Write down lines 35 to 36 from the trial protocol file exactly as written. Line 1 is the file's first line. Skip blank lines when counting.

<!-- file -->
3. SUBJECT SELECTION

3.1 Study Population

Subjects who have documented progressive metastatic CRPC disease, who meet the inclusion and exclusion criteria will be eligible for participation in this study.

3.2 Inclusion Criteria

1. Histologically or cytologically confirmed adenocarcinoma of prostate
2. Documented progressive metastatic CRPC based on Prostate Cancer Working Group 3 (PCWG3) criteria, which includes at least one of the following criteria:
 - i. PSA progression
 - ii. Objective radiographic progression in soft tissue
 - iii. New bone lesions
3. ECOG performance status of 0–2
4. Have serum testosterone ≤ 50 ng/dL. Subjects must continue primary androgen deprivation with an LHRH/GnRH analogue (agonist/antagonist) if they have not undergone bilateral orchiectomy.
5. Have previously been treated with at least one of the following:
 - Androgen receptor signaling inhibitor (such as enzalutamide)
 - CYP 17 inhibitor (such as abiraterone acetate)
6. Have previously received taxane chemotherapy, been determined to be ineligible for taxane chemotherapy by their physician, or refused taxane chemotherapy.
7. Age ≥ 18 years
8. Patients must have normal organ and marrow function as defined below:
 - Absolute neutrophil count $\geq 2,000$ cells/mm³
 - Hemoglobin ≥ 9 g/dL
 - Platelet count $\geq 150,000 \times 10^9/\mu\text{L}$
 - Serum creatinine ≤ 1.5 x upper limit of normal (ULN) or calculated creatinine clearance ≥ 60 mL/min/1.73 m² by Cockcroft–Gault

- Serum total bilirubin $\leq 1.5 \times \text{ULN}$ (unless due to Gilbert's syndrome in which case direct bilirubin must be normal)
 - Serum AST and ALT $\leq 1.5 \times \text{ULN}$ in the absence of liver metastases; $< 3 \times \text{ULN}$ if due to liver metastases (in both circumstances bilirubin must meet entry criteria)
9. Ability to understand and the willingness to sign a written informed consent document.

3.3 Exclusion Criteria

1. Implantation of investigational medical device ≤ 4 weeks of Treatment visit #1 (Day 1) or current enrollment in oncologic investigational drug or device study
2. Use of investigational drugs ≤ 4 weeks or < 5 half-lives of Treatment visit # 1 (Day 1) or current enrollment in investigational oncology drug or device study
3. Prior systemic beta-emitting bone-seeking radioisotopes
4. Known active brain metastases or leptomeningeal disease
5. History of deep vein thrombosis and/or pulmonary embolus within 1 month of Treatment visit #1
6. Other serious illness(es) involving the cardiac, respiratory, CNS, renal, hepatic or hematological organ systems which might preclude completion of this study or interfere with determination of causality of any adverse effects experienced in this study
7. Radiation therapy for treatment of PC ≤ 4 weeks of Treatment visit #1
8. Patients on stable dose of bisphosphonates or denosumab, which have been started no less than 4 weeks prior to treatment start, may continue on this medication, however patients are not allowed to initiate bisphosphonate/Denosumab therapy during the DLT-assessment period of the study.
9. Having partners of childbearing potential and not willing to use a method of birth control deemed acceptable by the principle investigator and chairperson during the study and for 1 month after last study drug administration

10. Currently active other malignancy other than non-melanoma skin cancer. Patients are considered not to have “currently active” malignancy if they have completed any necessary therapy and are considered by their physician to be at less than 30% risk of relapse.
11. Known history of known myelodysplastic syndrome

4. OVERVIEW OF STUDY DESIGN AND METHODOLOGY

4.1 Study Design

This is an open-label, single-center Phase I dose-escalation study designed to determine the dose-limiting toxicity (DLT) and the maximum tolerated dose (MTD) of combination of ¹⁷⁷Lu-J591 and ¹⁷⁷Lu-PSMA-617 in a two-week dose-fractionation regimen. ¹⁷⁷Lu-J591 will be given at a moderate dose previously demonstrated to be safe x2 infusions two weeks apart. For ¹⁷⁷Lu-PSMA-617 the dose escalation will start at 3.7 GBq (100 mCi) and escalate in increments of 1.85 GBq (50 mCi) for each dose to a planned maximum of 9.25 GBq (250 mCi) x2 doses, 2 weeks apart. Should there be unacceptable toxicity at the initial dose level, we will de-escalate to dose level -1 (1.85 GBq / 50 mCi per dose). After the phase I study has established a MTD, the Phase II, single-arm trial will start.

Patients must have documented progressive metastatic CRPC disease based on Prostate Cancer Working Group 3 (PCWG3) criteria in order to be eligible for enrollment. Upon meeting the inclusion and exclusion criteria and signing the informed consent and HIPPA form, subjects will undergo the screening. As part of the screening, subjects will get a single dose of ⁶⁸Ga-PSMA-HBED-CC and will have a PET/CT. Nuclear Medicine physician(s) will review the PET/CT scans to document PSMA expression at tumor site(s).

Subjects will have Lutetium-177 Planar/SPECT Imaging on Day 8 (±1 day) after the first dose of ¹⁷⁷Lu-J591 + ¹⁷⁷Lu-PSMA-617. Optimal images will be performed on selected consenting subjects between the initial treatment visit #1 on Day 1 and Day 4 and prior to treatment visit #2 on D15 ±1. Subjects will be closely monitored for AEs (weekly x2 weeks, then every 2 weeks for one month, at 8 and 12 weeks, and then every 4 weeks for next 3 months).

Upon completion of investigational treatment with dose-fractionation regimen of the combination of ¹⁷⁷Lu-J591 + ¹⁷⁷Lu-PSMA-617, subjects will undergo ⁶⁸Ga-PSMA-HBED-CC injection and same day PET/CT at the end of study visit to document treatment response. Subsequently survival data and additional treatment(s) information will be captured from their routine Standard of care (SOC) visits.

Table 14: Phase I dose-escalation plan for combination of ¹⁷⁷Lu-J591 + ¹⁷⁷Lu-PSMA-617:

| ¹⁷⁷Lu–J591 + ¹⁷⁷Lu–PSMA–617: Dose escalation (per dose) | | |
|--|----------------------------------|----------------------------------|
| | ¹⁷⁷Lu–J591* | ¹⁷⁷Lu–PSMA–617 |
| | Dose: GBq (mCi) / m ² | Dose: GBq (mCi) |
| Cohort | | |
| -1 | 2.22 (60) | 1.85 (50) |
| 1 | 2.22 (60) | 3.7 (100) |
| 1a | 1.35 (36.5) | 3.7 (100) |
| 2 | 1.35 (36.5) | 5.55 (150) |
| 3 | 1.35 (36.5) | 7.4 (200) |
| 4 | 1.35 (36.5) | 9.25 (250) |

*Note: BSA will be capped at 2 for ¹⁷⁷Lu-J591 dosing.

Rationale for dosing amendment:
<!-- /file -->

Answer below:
10. Currently active other malignancy other than non-melanoma skin cancer. Patients are considered not to have “currently active” malignancy if they have completed any necessary therapy and are considered by their physician to be at less than 30% risk of relapse.
11. Known history of known myelodysplastic syndrome